A person over five and under twenty-one years of age who has not received a high school diploma is entitled to attend the public schools maintained in the district in which such person resides without the payment of tuition.

The purpose of this statute is to limit the obligation of school districts to provide tuition-free education to students whose parents or legal guardians reside within the district (Appeal of Proctor, 46 Ed Dept Rep 575, Decision No. 15,599; Appeal of Peterson, 46 id. 558, Decision No. 15,595; Appeal of Pollock, 46 id. 553, Decision No. 15,593).  “Residence” for purposes of Education Law §3202 is established by one’s physical presence as an inhabitant within the district and intent to reside in the district (Longwood Cent. School Dist. v. Springs Union Free School Dist., 1 NY3d 385; Appeal of Pollock, 46 Ed Dept Rep 553, Decision No. 15,593; Appeal of Peacock, 46 id. 120, Decision No. 15,460).  A child's residence is presumed to be that of his or her parents or legal guardians (Catlin v. Sobol, 155 AD2d 24, revd on other grounds, 77 NY2d 552 (1991); Appeal of Speckman, 46 Ed Dept Rep 74, Decision No. 15,444).

A residency determination will not be set aside unless it is arbitrary and capricious (Appeal of Brown, 46 Ed Dept Rep 584, Decision No. 15,602; Appeals of Marston and Gunderson, 46 id. 580, Decision No. 15,601; Appeal of Bodden, 46 id. 98, Decision No. 15,452).  In an appeal to the Commissioner, the petitioner has the burden of demonstrating a clear legal right to the relief requested and the burden of establishing the facts upon which petitioner seeks relief (8 NYCRR §275.10; Appeals of Marston and Gunderson, 46 Ed Dept Rep 580, Decision No. 15,601; Appeal of Bodden, 46 id. 98, Decision No. 15,452).

In support of her petition, petitioner provided documentary evidence listing Heather Lane as her address.  Petitioner also submitted a sworn affidavit from her mother, who owns both the Heather Lane and Mayfair Road dwellings, stating that petitioner and her children moved back in with her on Heather Lane at the beginning of the 2007-2008 school year. 

Respondent emphasizes its agreement with petitioner regarding petitioner’s previous residency appeal involving the 2006-2007 school year.   Specifically, respondent notes that a new Heather Lane dwelling was not built and that petitioner failed to provide any evidence that the alleged mold problem at Heather Lane has been resolved.  However, the mere fact that petitioner’s original plans may have changed does not necessarily mean that petitioner and her children did not eventually move back to the Heather Lane residence.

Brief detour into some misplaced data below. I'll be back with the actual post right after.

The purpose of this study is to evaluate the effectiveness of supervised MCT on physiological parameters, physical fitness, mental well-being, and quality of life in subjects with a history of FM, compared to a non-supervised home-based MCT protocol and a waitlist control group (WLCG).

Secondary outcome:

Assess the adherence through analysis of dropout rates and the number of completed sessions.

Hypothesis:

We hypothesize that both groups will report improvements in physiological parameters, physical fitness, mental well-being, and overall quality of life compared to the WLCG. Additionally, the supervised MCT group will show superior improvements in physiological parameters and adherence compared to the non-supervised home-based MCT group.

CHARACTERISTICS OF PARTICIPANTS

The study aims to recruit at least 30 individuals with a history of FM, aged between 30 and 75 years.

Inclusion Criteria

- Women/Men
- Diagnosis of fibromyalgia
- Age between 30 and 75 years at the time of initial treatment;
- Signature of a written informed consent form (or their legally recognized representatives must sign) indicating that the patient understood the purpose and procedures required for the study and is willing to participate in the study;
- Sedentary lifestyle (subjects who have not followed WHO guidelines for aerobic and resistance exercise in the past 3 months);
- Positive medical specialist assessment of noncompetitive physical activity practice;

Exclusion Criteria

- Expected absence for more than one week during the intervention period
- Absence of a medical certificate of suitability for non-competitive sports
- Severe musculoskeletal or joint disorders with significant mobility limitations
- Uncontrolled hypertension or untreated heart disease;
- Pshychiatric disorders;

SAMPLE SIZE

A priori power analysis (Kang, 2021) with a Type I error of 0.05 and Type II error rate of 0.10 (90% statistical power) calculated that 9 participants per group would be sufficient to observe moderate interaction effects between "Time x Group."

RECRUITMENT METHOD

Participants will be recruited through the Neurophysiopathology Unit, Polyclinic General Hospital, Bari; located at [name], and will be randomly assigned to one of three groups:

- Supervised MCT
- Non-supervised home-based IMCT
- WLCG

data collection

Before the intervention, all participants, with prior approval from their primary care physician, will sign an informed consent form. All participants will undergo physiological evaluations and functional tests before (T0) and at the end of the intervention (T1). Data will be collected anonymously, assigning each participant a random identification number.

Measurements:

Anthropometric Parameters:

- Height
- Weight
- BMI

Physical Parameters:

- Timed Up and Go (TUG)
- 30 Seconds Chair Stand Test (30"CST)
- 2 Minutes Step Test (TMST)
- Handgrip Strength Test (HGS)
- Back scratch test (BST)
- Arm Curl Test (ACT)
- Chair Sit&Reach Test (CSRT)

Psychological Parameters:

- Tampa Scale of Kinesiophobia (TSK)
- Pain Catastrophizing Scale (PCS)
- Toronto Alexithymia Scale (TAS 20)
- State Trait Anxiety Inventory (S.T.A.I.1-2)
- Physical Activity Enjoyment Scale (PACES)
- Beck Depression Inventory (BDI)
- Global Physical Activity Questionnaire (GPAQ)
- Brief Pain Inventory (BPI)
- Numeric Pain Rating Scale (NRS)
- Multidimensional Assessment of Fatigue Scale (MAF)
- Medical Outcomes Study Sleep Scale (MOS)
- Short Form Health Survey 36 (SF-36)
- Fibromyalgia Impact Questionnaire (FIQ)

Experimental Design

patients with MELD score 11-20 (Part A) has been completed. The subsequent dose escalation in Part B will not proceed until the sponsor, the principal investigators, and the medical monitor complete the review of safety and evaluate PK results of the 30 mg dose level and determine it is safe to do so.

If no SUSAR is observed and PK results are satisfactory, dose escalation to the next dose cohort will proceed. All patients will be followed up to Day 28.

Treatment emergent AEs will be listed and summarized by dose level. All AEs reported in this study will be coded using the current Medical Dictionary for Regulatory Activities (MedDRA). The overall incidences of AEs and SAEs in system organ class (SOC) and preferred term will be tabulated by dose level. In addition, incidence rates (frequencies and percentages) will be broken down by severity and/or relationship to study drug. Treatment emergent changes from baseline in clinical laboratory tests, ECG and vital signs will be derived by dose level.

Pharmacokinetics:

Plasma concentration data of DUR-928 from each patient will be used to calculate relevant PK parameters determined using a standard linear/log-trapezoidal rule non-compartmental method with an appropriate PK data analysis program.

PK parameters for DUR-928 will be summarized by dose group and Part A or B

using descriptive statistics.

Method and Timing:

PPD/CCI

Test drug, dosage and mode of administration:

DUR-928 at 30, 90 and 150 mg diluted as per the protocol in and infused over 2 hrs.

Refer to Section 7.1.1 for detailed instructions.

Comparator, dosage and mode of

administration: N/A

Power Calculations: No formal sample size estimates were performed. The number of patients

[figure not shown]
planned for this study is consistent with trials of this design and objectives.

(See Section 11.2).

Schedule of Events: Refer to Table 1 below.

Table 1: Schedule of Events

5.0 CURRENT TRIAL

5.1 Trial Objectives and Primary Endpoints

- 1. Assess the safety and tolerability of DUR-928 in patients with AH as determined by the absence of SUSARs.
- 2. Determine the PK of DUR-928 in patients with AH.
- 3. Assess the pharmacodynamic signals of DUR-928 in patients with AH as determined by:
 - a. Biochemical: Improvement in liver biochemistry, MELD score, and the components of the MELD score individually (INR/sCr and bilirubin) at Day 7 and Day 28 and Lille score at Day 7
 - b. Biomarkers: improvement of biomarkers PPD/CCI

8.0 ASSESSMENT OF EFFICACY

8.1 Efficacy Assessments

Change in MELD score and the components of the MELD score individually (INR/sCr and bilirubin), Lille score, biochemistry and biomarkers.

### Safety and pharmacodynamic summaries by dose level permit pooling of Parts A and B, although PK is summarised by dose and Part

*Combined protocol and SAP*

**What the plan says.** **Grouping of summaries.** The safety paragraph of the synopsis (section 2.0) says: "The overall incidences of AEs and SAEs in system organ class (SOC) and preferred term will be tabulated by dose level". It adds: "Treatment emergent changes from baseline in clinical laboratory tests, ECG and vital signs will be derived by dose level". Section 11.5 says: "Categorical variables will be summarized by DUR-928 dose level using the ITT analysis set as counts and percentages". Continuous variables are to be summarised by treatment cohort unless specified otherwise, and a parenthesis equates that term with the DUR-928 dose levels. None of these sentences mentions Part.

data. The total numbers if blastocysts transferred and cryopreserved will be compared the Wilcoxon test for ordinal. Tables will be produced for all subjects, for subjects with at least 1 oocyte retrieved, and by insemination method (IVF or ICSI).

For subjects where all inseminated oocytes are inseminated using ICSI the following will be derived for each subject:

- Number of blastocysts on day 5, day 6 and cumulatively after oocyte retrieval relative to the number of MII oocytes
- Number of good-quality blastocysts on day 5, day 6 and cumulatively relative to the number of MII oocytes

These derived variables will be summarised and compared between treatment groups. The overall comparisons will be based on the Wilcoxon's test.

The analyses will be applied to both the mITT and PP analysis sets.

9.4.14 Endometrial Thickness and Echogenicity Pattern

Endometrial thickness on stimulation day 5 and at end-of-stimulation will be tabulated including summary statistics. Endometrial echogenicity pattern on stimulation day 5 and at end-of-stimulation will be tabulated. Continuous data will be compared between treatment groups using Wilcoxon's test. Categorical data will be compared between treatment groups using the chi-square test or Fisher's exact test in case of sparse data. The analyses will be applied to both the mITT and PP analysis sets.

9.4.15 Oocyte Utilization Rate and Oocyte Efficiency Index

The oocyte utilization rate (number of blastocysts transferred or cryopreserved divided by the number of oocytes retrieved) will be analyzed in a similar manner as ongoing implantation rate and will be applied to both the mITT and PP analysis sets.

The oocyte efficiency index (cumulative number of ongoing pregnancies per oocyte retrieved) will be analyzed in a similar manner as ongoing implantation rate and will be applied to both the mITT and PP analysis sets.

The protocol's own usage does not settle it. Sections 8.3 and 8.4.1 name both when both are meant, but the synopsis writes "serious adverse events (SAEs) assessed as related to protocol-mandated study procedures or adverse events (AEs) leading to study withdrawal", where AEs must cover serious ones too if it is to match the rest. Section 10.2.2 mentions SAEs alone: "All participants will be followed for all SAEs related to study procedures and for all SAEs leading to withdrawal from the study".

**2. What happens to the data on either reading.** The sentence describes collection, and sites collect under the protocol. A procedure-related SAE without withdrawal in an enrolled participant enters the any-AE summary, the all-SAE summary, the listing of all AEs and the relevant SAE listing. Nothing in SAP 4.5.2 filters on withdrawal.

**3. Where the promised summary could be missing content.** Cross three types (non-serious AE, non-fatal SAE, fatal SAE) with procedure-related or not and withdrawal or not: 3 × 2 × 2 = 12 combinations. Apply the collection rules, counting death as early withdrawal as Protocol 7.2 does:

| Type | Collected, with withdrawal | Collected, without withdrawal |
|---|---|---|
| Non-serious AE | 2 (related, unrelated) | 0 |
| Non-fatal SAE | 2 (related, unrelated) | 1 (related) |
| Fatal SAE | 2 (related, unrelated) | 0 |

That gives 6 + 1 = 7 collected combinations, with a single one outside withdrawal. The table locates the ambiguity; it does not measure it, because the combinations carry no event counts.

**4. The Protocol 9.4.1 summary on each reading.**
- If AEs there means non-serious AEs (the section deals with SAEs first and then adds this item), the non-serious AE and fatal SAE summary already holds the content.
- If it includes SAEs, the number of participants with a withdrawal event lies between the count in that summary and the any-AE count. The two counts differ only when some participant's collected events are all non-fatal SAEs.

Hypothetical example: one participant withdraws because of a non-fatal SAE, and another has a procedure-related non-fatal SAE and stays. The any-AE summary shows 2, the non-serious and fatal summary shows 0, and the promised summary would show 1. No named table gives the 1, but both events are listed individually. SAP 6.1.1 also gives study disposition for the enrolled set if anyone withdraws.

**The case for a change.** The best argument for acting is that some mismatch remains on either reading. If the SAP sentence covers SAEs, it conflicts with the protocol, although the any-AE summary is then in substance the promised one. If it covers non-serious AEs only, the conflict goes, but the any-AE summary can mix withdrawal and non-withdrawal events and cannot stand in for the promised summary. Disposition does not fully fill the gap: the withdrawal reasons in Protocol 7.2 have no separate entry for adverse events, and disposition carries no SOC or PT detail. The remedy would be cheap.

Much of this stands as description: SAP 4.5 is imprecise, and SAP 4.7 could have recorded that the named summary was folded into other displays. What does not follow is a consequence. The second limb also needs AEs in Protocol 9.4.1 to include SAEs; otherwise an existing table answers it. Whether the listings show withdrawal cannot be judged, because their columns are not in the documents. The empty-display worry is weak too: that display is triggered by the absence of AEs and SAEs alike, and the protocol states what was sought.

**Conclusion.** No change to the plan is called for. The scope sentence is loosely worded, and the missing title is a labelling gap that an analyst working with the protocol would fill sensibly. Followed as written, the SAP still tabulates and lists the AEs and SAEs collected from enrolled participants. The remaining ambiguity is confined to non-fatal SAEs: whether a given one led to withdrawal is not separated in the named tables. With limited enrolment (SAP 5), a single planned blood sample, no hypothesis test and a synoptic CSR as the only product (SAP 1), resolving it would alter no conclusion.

Respondent based its residency determination on two surveillance reports that indicate that surveillance was conducted during a period of eighteen days in January 2008 and during a period of six days in February and March, 2008.  However, the reports are devoid of any specificity as to the dates, times and frequency of the surveillance.  Petitioner acknowledges that her children stay up to three nights per week at the Mayfair home where her ex-husband and three year old son live.  Petitioner also indicates that she and the children spent weekends at Hunter Mountain during the 2007-2008 ski season, which was when respondent conducted surveillance.  Finally, petitioner states that her job required her to work nights and that she often would not return home until after her children went to school.  Given the lack of specificity of the surveillance and petitioner’s explanations, I find respondent’s surveillance reports inconclusive and unpersuasive. Because respondent’s determination was based on these reports, I further find that its residency determination was arbitrary and capricious, and must be set aside.

THE APPEAL IS SUSTAINED.

IT IS ORDERED that respondent allow Joshua, Sarah and Tyler to attend school in the Pocantico Hills Central School District without the payment of tuition.